The military services responsible for American seapower (Navy, Marine Corps, Coast Guard) recently released their new maritime strategy, entitled “Forward, Engaged, Ready: A Cooperative Strategy for 21st Century Seapower.”  The reviews thus far have been positive, with most analysts praising the specificity of the document, as compared to its 2007 predecessor, as well as its harder, more combat-oriented edge.  One set of reviewers have yet to be heard from, however, and that is the large and garrulous community of Chinese military analysts.  This analysis attempts to anticipate what that reaction will be.

One of indication of how the Chinese military community will react is its past history.  The 2007 strategy did not name China as a challenge or threat, nor did it particularly focus on Chinese strategies already being discussed in navalist circles for denying U.S. freedom of action.  As the Team Lead for the production of that document, I was privy to high level conversations about the degree to which the document should “name names.”  One discussion in particular occurred late in the development of the strategy, in which the then-Chief of Naval Operations Admiral Mike Mullen reacted to the insistence of another Navy four-star admiral that China should be explicitly identified in that document.  Mullen’s reaction was that he believed they (the Chinese) would “read themselves into the document.”

Within weeks of the October 2007 release of the strategy, Dr. Andrew Erickson of the China Maritime Studies Institute based at the U.S. Naval War College began to survey Chinese open source discussions, and his work largely confirmed Admiral Mullen’s prediction.  The strategy advanced an argument about the defense of the global system and this was clearly understood by Chinese analysts as meaning that the United States would defend the system it had designed and led.  Additionally, they understood that the strategy intended to help the United States retain its global leadership position.  None of these points were particularly appealing to Chinese analysts, even if the message itself was rather nuanced.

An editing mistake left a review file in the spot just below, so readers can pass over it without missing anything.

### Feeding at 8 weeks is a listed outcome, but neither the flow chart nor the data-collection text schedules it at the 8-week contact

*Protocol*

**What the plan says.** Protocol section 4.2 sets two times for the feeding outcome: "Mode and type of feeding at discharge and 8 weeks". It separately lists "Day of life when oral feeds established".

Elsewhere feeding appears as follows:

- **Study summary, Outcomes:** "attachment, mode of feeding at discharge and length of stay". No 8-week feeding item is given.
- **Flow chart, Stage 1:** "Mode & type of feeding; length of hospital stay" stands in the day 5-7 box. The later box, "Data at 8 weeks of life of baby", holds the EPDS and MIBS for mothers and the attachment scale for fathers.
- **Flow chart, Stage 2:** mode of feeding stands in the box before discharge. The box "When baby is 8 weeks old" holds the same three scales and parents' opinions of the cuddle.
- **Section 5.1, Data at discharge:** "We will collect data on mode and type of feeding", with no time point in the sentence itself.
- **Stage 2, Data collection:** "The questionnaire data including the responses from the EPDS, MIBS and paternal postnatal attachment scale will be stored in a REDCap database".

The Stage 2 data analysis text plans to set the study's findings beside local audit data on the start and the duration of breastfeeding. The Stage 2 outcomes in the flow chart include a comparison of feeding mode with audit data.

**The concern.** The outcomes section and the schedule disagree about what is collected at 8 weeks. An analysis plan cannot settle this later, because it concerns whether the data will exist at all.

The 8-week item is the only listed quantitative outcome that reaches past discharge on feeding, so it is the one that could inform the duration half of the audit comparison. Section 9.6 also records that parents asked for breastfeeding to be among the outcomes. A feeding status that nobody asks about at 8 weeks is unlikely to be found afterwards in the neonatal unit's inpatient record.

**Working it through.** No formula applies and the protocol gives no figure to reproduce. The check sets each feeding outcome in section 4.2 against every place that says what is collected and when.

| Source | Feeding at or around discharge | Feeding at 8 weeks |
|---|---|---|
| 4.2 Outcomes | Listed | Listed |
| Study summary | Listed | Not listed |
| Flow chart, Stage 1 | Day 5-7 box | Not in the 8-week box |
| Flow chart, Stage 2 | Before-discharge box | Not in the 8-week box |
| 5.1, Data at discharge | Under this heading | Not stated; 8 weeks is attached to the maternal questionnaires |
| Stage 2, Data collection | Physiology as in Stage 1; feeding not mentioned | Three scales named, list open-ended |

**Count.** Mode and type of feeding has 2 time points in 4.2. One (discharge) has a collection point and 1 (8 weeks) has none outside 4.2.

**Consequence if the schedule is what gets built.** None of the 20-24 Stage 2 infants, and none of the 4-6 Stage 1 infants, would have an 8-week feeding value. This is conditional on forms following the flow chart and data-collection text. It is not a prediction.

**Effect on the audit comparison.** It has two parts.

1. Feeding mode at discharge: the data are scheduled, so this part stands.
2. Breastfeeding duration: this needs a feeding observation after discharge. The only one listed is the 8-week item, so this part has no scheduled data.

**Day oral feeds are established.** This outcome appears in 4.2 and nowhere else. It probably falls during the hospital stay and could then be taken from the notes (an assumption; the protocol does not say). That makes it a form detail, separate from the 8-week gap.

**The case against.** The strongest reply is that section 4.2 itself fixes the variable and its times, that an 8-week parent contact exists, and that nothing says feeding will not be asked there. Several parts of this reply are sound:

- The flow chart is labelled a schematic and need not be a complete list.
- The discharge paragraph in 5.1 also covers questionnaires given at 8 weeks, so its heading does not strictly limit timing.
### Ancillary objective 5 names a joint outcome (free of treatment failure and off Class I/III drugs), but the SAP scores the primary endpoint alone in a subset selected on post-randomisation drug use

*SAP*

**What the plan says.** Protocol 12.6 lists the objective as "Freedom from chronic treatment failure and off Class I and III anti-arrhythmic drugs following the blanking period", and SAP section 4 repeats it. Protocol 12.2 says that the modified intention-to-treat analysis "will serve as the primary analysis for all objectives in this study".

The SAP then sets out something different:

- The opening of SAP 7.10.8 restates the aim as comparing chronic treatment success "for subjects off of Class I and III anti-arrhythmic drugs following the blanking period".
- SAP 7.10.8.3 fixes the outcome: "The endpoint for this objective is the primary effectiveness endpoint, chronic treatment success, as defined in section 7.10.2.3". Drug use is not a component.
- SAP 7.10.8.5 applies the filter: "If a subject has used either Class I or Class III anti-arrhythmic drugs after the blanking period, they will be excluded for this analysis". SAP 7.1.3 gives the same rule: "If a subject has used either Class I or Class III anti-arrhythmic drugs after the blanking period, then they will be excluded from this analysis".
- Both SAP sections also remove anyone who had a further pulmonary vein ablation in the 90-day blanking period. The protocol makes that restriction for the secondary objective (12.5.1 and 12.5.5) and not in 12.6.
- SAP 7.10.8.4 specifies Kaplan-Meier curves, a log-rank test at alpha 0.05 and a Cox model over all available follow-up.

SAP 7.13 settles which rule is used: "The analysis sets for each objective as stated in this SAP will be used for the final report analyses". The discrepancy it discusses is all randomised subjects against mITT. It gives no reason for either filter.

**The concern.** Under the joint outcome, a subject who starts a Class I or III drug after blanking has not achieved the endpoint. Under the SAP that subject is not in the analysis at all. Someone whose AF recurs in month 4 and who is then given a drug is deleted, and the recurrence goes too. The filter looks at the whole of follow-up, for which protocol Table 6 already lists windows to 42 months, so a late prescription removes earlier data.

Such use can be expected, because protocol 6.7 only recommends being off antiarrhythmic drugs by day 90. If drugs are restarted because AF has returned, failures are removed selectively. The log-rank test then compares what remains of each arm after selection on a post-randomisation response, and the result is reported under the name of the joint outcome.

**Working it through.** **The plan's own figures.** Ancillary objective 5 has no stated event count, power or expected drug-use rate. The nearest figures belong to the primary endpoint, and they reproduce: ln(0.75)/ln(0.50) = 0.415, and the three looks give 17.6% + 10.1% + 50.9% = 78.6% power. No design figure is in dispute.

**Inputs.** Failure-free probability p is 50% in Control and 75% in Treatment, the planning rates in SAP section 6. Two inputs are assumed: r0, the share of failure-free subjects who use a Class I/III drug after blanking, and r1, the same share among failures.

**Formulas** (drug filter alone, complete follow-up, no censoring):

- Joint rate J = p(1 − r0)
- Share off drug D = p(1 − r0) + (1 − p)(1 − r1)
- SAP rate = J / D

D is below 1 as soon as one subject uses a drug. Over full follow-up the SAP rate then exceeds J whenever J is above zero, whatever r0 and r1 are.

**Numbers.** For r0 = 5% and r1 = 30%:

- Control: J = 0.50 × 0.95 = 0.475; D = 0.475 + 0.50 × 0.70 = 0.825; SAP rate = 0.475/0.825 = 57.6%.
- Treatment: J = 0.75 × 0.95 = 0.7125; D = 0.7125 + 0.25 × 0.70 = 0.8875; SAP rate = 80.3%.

The new maritime strategy dispenses with subtlety.  No longer espousing the defense of the global system as its strategic kernel, the new strategy moves down the strategic continuum from its predecessor’s more “grand” aspirations, to strategy more focused on the operational benefits of American seapower, chief among them, the ability to gain and maintain access to enable joint operations.  This focus on access is a direct result of China’s counter-intervention strategy known largely in the United States as “anti-access and area denial” (A2/AD). To a lesser extent, Iran is also pursuing similar capabilities and concepts.  The naval services rightly understand that the United States’ competitive advantage is its ability to project power thousands of miles from its own shores, In order to mitigate that advantage,  China recognizes that it must deny it the free use of the seas.  Unlike its predecessor, this document names names.

The new strategy also underscores another great strength of the U.S. strategic approach in the Indo-Asia Pacific: its network of friends and allies. The document states: “[b]ased on shared strategic interests, the United States seeks to strengthen cooperation with long-standing allies in the Indo-Asia-Pacific region—Australia, Japan, New Zealand, the Philippines, the Republic of Korea, and Thailand—and continues to cultivate partnerships with states such as Bangladesh, Brunei, India, Indonesia, Malaysia, Micronesia, Pakistan, Singapore, and Vietnam.”  Where Washington speaks of strengthening partnerships, the Chinese are sure to see encirclement, and they will not be bashful about saying so.  Some analysts saw the far less China-focused 2007 document as a modern statement of containment; this version is likely to evoke even more hyperbolic responses.

Beijing’s perception of encirclement will be evoked as a justification for both the build-up and modernization of naval forces and the continuing importance of the Chinese counter-intervention strategy.  Additionally, there may be attempts to justify extending the Chinese network of bases and places to locations much closer to the United States than ongoing efforts in West Asia and Africa, including initiatives in South America and the Caribbean.

China’s centrality in this document is, however, also likely to have the perverse effect of stroking the collective ego of analysts with the “Century of Humiliation” chip on their shoulders.  At least some Chinese military analysts and opinion writers are sure to see this new strategy as reinforcing their own growing sense of major power self-esteem.

Finally, though it is unlikely we will see much public discussion along these lines, it should be obvious to the Chinese that the United States does not wish to quietly fade into the night, and that there is plenty of thought and resources being applied to ensuring naval dominance in the Indo-Asia Pacific region for decades to come.  China may have previously been able to quietly “fly under the radar,” but that time is past.  A competition is on, and both sides are now acknowledging it. There is far less room for nuance now.

About Bryan McGrath

Bryan McGrath is the Managing Director of The FerryBridge Group LLC, and is the Asssitant Director of the Hudson Institute’s Center for American Seapower.